Bears, Moose, and Bobcats Captured Using Utah’s First Wildlife Bridge
Every year millions of wild animals are struck by cars, resulting in injuries and death. States are now trying a different method to reduce the amount of wildlife collisions – wildlife bridges.
Utah’s first wildlife bridge, Parleys Canyon Wildlife Overpass, provides safe passage over Interstate 80 near Salt Lake City. Utah Department of Transportation decided to build the bridge at this location after 46 deer, 14 moose, and 4 elk were killed in the area in two years.
The $5 million wildlife bridge was constructed in 2018 and it is proving to be money well spent. Utah Division of Wildlife Resources posted footage of wild animals ranging from chipmunks to moose using the bridge to safely cross the busy interstate.
They captioned the video with, “It’s working!”
Bears, bobcats, and deer also frequently popped up on camera taking full advantage of the bridge. There were even a pair of fawns spotted using the overpass.
“So wonderful to see this. Let’s build many more near major highways so that the beloved wildlife can always cross safely,” wrote a follower.
Colorado, Montana, Wyoming, and California are just a few of the states that have also invested in protecting wildlife and motorists with wildlife overpasses and underpasses. Overpasses provide a safe path for large and small animals while underpasses allow turtles and other timid creatures to safely pass under highways.
Colorado has seven wildlife crossings, two overpasses and five underpasses, which have drastically reduced the amount of collisions and saved lives.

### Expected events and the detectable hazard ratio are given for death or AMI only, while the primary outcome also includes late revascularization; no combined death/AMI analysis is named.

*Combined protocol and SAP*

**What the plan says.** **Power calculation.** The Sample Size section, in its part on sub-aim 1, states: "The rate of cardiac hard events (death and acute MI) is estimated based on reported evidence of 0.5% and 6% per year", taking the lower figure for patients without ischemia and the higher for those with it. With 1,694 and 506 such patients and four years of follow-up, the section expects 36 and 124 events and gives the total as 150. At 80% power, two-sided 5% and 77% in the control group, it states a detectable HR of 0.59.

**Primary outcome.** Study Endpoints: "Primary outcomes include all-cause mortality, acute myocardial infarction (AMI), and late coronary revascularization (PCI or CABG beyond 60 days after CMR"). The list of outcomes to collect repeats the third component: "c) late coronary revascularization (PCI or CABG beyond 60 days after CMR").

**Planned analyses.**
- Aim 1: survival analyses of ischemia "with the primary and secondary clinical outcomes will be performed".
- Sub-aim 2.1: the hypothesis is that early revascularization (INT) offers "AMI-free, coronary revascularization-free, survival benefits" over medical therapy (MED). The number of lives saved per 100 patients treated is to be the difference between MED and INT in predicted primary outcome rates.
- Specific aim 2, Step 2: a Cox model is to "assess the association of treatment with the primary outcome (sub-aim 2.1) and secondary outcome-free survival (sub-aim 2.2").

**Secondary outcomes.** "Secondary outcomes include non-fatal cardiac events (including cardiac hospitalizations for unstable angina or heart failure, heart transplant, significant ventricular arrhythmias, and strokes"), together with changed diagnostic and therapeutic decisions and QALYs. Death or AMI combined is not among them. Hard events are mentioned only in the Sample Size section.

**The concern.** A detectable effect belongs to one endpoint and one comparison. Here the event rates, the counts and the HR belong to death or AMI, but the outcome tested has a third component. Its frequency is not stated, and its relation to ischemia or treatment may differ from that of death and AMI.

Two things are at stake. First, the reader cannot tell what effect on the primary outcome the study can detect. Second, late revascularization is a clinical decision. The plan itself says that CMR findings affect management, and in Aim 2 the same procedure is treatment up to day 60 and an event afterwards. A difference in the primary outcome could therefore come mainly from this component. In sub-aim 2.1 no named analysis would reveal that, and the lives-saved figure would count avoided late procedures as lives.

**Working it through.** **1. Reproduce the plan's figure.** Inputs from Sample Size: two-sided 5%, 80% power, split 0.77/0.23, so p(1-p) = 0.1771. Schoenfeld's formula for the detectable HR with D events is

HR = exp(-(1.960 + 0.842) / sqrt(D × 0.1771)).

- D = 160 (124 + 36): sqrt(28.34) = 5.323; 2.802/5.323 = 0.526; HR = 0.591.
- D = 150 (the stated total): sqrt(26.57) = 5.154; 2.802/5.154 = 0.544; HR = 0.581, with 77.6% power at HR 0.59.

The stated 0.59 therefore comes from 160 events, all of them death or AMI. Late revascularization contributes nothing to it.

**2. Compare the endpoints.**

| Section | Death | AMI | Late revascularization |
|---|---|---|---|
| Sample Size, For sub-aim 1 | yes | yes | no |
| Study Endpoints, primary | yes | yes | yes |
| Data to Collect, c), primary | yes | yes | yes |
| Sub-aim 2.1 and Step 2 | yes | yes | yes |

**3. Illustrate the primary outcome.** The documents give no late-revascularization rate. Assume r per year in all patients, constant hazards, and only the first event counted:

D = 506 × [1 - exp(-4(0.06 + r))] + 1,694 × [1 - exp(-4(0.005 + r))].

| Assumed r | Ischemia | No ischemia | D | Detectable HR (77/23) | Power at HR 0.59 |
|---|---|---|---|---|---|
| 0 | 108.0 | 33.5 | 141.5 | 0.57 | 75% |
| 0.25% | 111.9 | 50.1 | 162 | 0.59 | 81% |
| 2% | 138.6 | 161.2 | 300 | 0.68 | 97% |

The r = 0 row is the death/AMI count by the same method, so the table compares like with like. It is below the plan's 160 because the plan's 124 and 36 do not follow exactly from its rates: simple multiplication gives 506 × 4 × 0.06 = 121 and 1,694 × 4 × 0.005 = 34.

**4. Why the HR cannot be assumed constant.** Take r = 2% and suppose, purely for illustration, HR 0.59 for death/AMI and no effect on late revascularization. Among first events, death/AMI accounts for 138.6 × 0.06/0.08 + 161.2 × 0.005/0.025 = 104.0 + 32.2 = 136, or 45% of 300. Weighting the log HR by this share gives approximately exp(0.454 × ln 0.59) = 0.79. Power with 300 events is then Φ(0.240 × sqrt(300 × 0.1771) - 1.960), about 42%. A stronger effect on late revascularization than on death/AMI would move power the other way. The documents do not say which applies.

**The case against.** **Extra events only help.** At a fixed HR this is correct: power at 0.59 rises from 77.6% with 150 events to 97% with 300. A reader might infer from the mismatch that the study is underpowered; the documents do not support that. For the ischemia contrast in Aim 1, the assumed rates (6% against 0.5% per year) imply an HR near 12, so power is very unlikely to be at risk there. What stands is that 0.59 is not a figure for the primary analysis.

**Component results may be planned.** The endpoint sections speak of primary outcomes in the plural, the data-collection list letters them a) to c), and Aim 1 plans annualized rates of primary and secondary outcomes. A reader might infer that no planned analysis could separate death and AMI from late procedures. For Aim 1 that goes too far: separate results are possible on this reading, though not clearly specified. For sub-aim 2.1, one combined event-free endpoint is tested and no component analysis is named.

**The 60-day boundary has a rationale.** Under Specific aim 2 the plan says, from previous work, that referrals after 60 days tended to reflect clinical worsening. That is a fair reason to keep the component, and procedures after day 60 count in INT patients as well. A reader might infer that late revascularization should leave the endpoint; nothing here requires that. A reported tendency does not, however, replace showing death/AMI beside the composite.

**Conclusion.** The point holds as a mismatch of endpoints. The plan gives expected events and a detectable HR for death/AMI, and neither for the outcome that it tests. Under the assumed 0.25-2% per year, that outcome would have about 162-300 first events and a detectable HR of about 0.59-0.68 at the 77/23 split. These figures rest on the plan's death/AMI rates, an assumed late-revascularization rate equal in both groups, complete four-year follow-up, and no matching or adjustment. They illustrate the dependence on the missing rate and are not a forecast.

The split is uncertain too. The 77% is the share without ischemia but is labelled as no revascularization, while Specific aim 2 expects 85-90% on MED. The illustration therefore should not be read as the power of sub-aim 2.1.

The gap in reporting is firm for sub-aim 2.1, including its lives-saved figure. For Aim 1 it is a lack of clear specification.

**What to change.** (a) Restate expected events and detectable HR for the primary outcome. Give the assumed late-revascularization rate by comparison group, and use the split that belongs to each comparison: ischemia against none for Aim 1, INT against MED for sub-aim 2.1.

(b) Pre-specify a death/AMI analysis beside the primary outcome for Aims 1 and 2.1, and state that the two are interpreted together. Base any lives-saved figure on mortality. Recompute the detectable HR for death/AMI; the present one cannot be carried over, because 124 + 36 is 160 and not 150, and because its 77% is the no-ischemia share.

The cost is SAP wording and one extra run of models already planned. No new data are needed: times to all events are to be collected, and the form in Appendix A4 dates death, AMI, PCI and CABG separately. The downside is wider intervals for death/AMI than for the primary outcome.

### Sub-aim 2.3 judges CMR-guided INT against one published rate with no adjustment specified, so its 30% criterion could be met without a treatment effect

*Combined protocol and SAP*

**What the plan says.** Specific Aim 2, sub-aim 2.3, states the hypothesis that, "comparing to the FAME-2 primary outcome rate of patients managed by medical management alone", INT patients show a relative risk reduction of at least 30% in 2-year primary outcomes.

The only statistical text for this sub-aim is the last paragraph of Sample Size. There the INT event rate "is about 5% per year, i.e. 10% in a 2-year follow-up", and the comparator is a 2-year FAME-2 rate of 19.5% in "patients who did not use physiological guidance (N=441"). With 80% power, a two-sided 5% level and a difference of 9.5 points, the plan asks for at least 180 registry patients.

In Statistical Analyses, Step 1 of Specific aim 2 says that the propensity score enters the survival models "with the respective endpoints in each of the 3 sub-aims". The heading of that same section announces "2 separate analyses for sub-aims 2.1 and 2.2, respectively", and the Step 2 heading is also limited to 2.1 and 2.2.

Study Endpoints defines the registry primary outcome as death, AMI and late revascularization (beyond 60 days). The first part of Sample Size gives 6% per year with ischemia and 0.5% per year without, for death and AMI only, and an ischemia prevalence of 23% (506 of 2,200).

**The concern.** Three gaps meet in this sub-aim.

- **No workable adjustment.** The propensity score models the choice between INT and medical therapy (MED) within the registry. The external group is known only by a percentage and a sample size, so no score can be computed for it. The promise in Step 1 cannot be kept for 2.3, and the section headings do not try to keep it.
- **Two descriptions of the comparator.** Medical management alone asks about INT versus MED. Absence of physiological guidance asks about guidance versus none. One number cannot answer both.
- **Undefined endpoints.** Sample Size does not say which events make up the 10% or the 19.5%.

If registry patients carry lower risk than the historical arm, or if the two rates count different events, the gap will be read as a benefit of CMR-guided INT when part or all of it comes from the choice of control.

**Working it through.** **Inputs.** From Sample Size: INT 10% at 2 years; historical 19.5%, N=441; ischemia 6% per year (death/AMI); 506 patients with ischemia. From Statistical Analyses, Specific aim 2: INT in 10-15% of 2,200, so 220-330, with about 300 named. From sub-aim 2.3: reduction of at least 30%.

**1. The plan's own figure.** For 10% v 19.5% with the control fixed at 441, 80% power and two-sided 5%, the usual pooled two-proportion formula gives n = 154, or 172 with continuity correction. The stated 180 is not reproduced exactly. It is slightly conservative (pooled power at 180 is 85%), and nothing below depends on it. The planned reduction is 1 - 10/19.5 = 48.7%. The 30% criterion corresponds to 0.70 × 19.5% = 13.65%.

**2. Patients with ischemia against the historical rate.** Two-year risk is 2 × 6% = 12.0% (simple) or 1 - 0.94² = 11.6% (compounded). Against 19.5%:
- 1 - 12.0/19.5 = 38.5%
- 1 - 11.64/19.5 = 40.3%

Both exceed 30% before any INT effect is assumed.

Montana has an impressive 41 underpasses and overpasses along Highway 93 that have saved countless animals and people.
In western Wyoming, Trappers Point, there are two overpasses and six underpasses with fencing meant to direct wildlife to one of the safe passages. Wildlife-vehicle collisions fell by 80 percent in the first three years, proving wildlife crossing points are effective.
California is in the process of completing the world’s largest wildlife bridge over U.S. 101 near Los Angeles, which will protect migrating wildlife and drivers.
Rob Ament, the road ecology program manager at the Western Transportation Institute, told National Geographic, “You can get reductions of 85 to 95 percent with crossings and fencing that guide animals under or over highways.”
Watch as wild animals safely cross over the busy interstate on the wildlife bridge in the video below.